Forgiveness does not mean that you are accepting their actions or forgetting what happened. These must be dealt with separately, and therapy and counselling sessions are the preferred course of treatment to help cope with your emotions. However, forgiveness means that you have understood the reason behind the action and are willing to move forward. You may never truly be able to accept why they developed an addiction, or even truly understand their hurtful actions, but forgiveness is a great tool to assist the addict in their recovery also.
Feeling that they have been heard can give them the courage to continue their journey to sobriety.
Advice on How to Forgive an Addict
Learning how to forgive an addict takes emotional strength and understanding. But when you can manage to overcome this, you can the numerous steps to forgiving an addiction and moving forward into a healthier and happier future. However, we can guide you on ways in which to help the process seem easier with some simple steps.
Introspection and talking to others
Introspection and understanding your own emotional journey are helpful for healing. Talking to others about the problem can also help you offload and give you a new perspective from a third party.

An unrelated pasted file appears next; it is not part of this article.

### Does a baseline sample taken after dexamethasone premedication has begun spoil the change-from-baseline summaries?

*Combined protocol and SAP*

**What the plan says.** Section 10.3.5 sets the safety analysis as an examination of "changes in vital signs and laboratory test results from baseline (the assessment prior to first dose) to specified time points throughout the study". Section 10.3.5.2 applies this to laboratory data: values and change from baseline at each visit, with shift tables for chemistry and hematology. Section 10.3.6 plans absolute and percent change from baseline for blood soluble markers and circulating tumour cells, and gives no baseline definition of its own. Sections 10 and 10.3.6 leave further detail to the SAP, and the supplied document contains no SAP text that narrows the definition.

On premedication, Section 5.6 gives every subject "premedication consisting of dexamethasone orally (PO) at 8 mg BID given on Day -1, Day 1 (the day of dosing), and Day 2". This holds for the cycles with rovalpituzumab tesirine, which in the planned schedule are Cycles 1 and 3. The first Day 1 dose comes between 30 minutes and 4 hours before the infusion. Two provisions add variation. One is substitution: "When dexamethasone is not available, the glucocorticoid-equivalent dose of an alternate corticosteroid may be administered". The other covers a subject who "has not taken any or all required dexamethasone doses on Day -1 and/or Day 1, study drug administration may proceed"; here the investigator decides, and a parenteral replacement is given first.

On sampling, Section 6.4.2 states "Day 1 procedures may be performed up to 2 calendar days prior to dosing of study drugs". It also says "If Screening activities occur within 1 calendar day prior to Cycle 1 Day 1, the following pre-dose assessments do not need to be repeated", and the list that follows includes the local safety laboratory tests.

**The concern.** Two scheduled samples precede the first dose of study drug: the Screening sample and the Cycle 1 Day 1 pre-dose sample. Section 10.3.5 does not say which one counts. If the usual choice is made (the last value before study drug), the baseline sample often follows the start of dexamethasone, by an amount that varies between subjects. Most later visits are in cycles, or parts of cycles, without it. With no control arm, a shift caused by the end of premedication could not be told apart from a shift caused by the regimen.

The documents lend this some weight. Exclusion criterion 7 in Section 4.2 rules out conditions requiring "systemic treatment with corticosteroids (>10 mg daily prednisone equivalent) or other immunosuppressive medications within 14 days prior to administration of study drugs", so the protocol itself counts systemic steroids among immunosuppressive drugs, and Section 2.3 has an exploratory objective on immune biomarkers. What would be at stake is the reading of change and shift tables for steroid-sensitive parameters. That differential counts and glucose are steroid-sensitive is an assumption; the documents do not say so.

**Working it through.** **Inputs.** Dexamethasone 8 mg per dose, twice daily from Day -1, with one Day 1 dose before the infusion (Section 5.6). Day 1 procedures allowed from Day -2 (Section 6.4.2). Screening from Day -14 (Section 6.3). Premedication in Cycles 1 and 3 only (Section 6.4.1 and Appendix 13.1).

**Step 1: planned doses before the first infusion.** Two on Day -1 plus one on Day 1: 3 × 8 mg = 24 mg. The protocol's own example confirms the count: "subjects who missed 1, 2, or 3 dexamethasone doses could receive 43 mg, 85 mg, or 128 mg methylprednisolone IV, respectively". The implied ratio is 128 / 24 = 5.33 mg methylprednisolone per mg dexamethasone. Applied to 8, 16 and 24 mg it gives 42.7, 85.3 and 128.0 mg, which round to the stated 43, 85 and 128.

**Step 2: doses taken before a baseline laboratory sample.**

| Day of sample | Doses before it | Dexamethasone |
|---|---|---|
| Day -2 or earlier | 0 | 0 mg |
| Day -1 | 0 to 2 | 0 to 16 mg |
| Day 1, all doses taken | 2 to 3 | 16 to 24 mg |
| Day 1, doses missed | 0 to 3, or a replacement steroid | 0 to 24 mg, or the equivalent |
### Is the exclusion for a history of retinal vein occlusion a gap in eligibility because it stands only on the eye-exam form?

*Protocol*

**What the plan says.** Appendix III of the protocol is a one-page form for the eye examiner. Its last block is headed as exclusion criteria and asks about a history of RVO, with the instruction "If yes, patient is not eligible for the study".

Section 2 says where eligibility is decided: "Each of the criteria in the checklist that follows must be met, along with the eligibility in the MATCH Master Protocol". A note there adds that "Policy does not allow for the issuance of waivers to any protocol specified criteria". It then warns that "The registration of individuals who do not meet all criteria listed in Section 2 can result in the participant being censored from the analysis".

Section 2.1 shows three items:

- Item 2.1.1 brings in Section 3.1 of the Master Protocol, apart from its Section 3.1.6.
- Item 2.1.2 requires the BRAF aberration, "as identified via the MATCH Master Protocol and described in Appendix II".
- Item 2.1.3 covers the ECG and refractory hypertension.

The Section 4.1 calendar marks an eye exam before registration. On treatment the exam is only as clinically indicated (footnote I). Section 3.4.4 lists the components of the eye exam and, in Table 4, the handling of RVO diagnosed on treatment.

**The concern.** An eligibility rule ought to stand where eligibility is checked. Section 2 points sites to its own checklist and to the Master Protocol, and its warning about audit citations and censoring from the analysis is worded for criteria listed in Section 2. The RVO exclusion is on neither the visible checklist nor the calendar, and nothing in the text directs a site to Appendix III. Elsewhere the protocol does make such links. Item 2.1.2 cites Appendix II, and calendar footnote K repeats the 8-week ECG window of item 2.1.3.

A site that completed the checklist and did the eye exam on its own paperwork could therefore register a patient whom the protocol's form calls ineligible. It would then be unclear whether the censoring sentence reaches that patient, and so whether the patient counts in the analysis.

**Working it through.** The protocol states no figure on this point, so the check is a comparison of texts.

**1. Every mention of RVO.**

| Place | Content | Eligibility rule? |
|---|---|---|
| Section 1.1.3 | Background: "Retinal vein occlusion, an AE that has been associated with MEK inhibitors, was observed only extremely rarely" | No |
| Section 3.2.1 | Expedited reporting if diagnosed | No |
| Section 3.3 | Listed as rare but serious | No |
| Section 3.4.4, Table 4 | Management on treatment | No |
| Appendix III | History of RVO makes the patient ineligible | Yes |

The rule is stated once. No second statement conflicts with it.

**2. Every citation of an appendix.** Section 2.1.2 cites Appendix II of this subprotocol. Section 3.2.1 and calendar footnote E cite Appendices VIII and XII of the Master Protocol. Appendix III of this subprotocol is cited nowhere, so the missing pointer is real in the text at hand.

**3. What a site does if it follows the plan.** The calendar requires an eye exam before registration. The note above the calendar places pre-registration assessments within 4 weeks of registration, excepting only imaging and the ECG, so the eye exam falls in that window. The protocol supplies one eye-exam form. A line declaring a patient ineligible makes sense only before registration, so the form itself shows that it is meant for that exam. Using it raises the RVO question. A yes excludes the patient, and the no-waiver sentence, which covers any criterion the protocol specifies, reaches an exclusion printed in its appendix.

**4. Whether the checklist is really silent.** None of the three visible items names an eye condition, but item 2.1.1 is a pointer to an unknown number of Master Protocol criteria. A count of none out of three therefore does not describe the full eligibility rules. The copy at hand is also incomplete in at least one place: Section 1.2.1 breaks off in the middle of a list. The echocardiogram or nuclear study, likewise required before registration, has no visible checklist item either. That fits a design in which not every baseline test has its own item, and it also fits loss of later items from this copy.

Acceptance and journaling
Once you accept that this has happened and the person facing addiction is suffering from a disease, it can help you feel more self-assured. Journaling can be a great tool to put your emotions in one place and help you make sense of them. This can form emotional therapy and also help professionals understand your thought processes.
Self care and help
Don’t neglect your own mental health during this time. Ensure that you are eating well, getting enough rest and moderate exercise. Don’t hide away from your emotions, and continue to be realistic with the expectations you set for yourself and others. Reaching out for help, on forums, from your GP or other local groups can be beneficial.
Boundaries are important for many reasons in life. However, when you are faced with addiction, it becomes even more important. These boundaries may include giving space or needing space, accepting certain behaviours or moderating certain behaviours to find out what you feel most comfortable with and what will ultimately help everyone involved.
We appreciate that addiction can take its toll on many people for different reasons. That is why it is important to always reach out for help if you need it. Feeling isolated or trapped can create new problems that may not be helpful to the situation. You may also want to consider private rehabilitation centres to ensure that your loved one is getting the help that they need and you are also gaining the support you need. Understanding addiction helps you to learn why these actions have happened and ultimately stop them from recurring.
If you have found yourself in the middle of a difficult situation dealing with addiction, then it is important to know there are many ways to get help. Continuing your journey of understanding and support is going to be the best way to create a healthy and balanced atmosphere during difficult times. Furthermore, professional advice and help await you if needed.
At Action Rehab, we are fully dedicated to helping individuals and their families recover from addiction. For more information and advice to help you forgive an addict, please get in touch using our contact form for advice.